Pour ¾ of cream in the mould and add 3 teaspoons of cacao in powder (bitter); turn the mixer on and pour the cacao cream on the white one in the centre.

In this way you get the brown and white colour effect..

Cook It in the oven for 40 minutes, take it out of the oven and once it is at room temperature put some powdered sugar on top.

If you want it all chocolate then add 70g of cacao powder straight away.

Cooking notes 2: For the cakes with the yeast like this one you should always use the toothpick trick, therefore stick a toothpick inside the cake and if it is clean then it is ready to eat!

Continue reading
13Apr 14

Risi and bisi… guess what !


Translation by Alessandra Dubini – Marlborough College

Mondays have always been for me a day for purifying my body and soul after eating all the temptations I normally try to resist during the week. This time instead of doing the simple vegetable soup I was inspired by a bag of fresh peas that were lying around in the fridge. I have started having this obsession with fresh seasonal vegetables so I started going to the market and buying them. Googling the recipe I am about to propose to you I found out that Carlo Cracco was already giving tips on how to make a creamy broth.

Imagine Venice in the year of 1500 where ships arrived to offer the best goods from Asia, colours and new flavours, and with it also rice. It’s the 25th of April the day of San Marco and the Doge has on the menu the rice as a tradition.

Its not a soup but its not a rice, its something in between. As I said the peas are of season and they are extremely sweet which makes a great contrast with the salty flavour of ham, or bacon. The broth has to be very light of vegetables.

Lets start by getting the lightest broth only made of vegetables and by adding a very small amount of chicken. If you know where the peas come from then you can also use the pods which you will obviously wash well. If not then don’t bother using them. I dries 1kg of peas. I then got a shallot, I fried it in a pan with a teas spoon of butter and 50g of bacon thinly cut. I then added 300g of rice and peas. Not all of them keep a handful and put it in the soup and covered it with a lot of broth.

Cooking tips: If you want that the peas stay of a nice green strong colour and not to become yellow it’s better to put them through the steamy broth and with a skimmer transfer them  in a bowl with cold water before cooking them.. It’s the same trick every time, works like magic!

Nothing more. The rice has to swim in the broth. A few minutes before reaching the boiling point I blended with the blender the peas that put the broth with a bit of water, and then added the sauce that lies in the casserole so the sweet flavour of peas is enhanced., As a tradition you should pass through the sieve the pods, but seeing as I don’t really know where they come from I would rather not risk it.  Add salt and pepper and a bit of parmesan cheese grated on the top.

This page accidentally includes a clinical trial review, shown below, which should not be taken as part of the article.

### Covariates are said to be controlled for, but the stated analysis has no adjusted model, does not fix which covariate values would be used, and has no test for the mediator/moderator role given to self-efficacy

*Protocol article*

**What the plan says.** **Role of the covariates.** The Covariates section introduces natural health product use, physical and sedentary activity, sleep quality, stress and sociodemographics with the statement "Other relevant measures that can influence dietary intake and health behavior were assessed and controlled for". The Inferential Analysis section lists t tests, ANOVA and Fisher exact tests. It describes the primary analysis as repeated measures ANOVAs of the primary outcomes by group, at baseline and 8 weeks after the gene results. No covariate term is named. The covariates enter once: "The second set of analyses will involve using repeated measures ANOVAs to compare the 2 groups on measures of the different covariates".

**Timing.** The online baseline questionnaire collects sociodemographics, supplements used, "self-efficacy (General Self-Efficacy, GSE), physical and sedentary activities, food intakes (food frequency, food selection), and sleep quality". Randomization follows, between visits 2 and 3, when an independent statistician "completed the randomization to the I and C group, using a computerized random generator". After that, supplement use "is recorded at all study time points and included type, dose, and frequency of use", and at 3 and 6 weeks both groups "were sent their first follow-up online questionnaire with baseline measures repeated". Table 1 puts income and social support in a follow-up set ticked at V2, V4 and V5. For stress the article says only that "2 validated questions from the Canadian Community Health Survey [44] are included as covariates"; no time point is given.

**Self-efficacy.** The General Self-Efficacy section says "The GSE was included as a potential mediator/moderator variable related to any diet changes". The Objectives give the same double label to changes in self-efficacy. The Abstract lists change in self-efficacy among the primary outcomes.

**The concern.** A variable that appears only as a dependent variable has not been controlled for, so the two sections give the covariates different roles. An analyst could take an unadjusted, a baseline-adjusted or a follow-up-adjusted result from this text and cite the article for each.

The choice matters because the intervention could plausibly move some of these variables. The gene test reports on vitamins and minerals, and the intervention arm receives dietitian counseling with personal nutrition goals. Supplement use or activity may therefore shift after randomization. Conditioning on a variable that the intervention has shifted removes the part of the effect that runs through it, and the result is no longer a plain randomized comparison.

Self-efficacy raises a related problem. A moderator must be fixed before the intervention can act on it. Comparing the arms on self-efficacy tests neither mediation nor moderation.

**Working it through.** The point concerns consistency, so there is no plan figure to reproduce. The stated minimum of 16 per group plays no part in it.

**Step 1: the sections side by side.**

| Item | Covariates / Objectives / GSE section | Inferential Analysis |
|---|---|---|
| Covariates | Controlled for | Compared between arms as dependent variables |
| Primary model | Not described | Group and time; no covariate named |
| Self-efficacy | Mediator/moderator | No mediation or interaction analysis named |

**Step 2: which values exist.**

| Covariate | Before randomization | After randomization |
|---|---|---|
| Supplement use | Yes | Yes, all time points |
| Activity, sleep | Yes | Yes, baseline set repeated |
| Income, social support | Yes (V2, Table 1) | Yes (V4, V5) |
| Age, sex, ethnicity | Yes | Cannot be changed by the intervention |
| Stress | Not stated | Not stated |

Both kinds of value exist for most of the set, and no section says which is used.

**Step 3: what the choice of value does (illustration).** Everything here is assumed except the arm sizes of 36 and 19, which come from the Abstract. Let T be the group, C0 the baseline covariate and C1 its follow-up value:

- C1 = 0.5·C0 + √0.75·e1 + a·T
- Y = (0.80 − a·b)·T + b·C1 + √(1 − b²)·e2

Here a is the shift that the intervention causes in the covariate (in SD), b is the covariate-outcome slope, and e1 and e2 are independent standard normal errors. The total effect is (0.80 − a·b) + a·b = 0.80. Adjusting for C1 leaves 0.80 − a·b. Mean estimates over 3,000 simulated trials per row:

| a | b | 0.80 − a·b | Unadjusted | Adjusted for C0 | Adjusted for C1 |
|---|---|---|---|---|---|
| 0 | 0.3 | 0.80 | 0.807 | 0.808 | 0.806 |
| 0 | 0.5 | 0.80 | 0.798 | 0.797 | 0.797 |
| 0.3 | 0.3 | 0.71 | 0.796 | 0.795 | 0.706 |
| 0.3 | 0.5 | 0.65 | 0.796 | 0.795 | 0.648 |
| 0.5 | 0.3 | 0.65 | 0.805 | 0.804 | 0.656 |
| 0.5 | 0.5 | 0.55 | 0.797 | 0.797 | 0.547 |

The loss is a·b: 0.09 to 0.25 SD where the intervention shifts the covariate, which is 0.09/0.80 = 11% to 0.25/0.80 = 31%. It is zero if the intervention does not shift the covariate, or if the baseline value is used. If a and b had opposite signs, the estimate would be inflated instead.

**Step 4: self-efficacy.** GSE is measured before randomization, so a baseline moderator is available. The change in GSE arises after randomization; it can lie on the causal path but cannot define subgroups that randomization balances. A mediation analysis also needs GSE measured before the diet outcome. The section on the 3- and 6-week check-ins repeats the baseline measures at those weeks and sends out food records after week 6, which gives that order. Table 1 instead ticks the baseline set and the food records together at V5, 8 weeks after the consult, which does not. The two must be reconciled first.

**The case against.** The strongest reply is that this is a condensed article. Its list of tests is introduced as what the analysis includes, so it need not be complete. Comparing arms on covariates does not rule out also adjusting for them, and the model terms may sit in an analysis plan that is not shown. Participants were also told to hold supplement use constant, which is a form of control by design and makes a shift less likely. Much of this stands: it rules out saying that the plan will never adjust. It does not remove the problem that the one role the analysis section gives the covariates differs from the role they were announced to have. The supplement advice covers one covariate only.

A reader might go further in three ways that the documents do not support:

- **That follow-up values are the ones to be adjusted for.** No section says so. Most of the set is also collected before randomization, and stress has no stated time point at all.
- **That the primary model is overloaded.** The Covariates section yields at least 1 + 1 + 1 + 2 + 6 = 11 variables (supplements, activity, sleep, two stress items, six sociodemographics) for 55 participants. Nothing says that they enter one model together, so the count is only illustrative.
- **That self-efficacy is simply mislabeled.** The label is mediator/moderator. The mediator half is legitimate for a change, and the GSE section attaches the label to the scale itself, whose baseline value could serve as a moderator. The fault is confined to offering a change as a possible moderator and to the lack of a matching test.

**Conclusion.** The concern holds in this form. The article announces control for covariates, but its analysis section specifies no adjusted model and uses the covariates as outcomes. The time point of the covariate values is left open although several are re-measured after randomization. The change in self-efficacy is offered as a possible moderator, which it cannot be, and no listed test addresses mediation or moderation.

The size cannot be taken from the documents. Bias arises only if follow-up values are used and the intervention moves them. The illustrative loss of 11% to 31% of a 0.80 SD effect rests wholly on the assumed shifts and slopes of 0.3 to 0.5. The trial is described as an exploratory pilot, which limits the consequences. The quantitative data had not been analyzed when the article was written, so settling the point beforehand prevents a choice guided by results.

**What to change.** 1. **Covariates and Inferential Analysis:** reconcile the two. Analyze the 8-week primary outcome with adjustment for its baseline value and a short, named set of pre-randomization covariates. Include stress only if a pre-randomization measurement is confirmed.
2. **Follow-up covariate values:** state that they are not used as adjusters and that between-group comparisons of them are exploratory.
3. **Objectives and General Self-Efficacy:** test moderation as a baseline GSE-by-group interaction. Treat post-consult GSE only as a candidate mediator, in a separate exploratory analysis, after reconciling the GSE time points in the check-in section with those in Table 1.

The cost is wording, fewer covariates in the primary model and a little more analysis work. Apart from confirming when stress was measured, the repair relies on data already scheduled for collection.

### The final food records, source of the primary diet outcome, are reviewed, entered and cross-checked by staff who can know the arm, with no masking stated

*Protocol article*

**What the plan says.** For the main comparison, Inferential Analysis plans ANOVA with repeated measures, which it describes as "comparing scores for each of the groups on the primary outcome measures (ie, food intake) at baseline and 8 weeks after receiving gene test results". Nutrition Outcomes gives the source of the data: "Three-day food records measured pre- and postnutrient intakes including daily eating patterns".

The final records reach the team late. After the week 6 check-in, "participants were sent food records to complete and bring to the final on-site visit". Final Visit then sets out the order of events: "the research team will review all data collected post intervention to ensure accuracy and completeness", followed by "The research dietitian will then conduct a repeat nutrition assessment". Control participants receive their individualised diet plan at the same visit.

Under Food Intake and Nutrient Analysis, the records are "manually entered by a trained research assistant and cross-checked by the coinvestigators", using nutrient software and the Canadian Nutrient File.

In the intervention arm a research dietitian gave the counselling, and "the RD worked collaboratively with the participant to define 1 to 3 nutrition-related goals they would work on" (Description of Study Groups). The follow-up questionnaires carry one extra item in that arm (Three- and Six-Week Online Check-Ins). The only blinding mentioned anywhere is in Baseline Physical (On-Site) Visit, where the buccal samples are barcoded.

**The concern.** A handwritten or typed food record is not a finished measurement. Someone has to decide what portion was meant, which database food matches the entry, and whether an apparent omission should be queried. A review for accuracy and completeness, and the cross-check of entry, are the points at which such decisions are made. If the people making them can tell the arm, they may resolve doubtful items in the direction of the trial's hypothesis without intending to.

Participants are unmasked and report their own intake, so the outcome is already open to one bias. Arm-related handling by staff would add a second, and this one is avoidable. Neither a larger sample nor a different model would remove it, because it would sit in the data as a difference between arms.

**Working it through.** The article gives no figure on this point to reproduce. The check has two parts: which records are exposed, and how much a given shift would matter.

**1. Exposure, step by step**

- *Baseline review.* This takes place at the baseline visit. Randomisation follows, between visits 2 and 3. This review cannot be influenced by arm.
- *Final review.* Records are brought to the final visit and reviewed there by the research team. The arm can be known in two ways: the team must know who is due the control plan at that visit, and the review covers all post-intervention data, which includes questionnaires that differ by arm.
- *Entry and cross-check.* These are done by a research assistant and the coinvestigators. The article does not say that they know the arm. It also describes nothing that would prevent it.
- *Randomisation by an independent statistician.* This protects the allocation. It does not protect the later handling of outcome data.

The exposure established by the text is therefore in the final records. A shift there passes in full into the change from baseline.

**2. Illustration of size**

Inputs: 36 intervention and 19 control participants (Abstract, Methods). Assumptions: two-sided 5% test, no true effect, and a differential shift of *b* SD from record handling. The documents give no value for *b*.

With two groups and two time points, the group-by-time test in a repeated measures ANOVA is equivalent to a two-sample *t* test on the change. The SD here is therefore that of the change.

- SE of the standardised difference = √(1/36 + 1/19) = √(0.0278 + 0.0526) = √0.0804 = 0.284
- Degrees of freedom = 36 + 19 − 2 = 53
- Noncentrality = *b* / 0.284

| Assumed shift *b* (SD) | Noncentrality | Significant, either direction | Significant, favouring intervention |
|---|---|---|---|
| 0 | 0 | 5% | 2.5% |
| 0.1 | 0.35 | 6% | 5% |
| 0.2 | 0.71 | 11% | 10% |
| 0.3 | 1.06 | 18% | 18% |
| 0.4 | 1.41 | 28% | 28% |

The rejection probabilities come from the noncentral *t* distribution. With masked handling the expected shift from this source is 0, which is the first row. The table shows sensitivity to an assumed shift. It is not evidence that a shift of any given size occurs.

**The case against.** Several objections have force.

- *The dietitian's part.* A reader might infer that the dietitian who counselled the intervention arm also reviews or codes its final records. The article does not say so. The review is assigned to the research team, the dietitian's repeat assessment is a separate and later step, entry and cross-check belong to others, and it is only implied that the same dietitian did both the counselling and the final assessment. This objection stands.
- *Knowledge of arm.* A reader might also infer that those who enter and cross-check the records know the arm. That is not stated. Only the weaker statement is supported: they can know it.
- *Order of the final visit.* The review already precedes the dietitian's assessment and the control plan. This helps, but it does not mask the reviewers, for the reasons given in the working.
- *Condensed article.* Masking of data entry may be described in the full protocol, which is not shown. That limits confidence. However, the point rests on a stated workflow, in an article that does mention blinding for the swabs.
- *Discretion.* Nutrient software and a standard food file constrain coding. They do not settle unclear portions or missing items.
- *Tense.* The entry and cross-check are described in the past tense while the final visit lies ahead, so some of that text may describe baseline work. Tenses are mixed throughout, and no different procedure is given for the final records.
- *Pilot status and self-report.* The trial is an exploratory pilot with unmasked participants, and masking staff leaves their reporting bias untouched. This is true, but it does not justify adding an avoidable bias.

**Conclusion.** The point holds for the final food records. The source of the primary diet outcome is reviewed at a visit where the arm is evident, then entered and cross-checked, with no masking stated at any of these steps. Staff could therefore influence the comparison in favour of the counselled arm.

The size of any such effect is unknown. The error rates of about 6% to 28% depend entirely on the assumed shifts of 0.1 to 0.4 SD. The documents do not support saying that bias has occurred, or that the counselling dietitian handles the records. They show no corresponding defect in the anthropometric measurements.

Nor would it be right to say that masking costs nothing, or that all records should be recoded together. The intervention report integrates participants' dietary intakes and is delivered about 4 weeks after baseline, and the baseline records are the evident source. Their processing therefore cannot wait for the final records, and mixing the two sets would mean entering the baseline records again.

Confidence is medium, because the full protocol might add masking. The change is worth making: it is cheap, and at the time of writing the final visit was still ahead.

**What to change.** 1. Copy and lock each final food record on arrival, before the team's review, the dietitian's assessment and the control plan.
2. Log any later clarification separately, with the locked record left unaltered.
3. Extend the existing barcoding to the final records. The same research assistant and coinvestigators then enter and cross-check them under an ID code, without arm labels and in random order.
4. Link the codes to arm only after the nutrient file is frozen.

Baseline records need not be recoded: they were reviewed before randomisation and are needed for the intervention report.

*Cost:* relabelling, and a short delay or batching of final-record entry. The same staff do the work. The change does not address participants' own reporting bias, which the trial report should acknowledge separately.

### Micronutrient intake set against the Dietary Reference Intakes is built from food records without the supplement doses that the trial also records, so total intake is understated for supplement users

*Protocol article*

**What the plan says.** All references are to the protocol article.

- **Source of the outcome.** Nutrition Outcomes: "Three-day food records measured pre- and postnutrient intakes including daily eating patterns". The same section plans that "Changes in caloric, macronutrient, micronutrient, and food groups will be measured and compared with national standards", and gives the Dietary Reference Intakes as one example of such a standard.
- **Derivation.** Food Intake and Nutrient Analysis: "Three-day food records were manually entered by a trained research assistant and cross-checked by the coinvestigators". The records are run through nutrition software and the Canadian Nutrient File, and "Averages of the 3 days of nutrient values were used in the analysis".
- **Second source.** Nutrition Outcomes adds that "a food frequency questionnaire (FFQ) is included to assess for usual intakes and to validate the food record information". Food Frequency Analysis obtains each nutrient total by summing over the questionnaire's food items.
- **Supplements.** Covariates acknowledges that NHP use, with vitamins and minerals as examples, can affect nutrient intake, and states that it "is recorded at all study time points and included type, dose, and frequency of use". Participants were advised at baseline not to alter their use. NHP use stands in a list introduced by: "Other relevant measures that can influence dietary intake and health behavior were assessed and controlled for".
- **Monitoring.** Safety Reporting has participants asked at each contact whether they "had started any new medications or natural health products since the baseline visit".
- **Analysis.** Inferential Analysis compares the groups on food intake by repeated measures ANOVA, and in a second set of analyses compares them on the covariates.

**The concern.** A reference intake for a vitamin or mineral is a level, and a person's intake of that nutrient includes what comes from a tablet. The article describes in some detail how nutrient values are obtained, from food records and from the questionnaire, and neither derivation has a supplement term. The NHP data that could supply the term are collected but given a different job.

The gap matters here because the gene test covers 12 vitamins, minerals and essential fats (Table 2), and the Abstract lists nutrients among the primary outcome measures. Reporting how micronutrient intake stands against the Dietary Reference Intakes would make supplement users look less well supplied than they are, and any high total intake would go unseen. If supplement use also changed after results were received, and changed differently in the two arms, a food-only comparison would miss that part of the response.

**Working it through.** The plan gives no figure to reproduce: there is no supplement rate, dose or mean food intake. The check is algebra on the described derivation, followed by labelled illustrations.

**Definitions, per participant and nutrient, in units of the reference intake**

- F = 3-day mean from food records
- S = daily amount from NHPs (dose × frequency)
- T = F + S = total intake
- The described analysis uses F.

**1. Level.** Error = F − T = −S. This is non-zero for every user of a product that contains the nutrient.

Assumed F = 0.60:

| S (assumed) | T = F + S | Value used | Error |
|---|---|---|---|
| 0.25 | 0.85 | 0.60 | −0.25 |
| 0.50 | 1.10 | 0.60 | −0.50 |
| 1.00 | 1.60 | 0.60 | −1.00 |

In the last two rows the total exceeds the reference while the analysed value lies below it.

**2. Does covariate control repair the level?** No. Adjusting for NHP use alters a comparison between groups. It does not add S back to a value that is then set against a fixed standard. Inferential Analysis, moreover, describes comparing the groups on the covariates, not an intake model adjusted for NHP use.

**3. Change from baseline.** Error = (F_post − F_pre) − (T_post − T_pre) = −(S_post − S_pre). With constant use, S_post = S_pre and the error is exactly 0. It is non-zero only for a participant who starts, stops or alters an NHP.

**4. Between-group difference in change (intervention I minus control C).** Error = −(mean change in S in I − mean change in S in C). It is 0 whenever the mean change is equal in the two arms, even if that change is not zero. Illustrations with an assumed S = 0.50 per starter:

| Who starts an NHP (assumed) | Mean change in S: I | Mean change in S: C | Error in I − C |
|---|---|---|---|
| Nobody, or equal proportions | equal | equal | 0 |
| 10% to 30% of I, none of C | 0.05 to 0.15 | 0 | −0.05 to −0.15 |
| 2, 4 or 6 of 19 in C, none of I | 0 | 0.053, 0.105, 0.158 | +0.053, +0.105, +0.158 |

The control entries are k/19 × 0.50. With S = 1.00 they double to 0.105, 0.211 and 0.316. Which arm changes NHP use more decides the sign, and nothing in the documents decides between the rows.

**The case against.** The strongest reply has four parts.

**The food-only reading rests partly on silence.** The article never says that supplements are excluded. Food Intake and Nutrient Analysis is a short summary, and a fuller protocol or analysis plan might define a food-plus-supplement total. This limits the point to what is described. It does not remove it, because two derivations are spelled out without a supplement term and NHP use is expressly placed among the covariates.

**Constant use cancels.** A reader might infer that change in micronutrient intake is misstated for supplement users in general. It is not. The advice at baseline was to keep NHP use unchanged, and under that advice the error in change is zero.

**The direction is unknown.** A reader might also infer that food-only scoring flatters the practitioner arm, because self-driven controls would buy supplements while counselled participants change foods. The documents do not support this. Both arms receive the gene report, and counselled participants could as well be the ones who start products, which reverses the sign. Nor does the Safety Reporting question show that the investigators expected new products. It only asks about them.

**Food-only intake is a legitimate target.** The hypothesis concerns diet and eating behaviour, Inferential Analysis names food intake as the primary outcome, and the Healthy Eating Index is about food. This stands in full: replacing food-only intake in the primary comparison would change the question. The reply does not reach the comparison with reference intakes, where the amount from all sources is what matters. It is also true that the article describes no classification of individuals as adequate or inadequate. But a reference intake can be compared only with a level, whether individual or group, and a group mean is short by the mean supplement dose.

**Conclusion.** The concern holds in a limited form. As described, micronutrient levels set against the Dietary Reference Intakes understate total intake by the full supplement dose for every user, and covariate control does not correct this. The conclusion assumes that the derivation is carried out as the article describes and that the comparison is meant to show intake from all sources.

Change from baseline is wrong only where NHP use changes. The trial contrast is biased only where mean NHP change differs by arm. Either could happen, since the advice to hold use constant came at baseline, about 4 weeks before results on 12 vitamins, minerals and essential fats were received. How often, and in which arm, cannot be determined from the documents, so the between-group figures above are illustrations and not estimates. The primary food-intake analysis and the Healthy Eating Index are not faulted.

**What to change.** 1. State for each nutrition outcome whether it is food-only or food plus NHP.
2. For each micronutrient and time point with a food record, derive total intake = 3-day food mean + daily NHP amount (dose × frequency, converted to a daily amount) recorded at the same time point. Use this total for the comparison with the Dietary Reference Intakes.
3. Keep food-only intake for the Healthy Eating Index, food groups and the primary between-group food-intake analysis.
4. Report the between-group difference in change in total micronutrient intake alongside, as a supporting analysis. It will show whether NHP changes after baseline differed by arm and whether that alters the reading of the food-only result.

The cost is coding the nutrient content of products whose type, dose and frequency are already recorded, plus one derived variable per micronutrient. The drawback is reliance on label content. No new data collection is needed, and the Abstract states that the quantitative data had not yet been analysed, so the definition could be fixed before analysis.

Continue reading
13Apr 14

Sardinian Fregula Pasta!


Translation by Alessandra Dubini – Marlborough College

The Sardinian Fregula is an excellent ingredient to have in ones kitchen because it can easily become an unique main course. It kind of reminds me of the Spanish Fideuà which is just like a paella and has very similar characteristic to the cous cous. It seems that on the coast of the Mediterranean there are many similarities within the primary products used. The sea and lands produce the same products like fish and vegetables. Normally you cook it with clams but I had some squid leftovers and some fish broth and some good cherry tomatoes.

Cooking tips: The fregula is a kind of pasta that a long time ago women used to prepare from scratch by mixing semolina, water and egg in a round container using their hands.

They would work the dough until they got small little balls.

So here is the recipe:  Whilst 1l of fish broth is boiling, I warmed up in a casserole 4 teaspoons of oil with 10 cherry tomatoes washed and cut up into quarters with a clove of garlic. The garlic does not have to fry, but give up all it’s flavour, since if it burns it becomes bitter. So I left it warm up before adding 250g of Sardinian Fregula. I toasted it until it became crunchy just like you do with rice. Before starting to add a ladle of warm fish broth. The flame has to be quite high. The Fregula absorbs the broth because it wants to rehydrate so its better to keep an eye on it. After 5 minutes add 300g of squid, sliced length with the tufts. More or less it takes 15 minutes. When it is completely cooked but stil ‘al dente’ I turned out the flame and added salt and pepper and a bit of lemon.

You can decide if you want it soupy or not. Of course I would have loved to teach you how to make it yourself, but kitcheninthecity is a website for typical kitchen cooking, so I bought it like you will as well.

Continue reading
10Apr 14

Pan con Tomate!


Before talking about Pan con tomate I have a question, do you know Cadaques? Its not the Portofino of Italy and it is not the Saint Tropez  of the Cote d’azur. Cadaques is Cadaques.

Just after the border of France in the Mediterranean sea hides a small white town surrounded rocky hills and far far away from the skyscrapers of Rosas. This beautiful white town is the heart and soul of artists and hippies, very indie. It’s a bit rustic looking, what now can be defined shappy-chic.

What is so special about this place? Well it’s a place where I can re-live the memories of the years in Barcelona with my Spanish friends. Every time I see them it seems like I never left them…

Cadaques, is a Catalan port, and everyday you find something new: una no white beaches, very understatement… The soul of Cataluña. An old town , winding streets and quite steep to walk on with alpargatas on your feet. Rocks and pebbles and white walls….

Sit down at the  bar Maritim, choose a spot imbetween the streets and the beach and order a “cortado” and sit back and absorb the life in the town.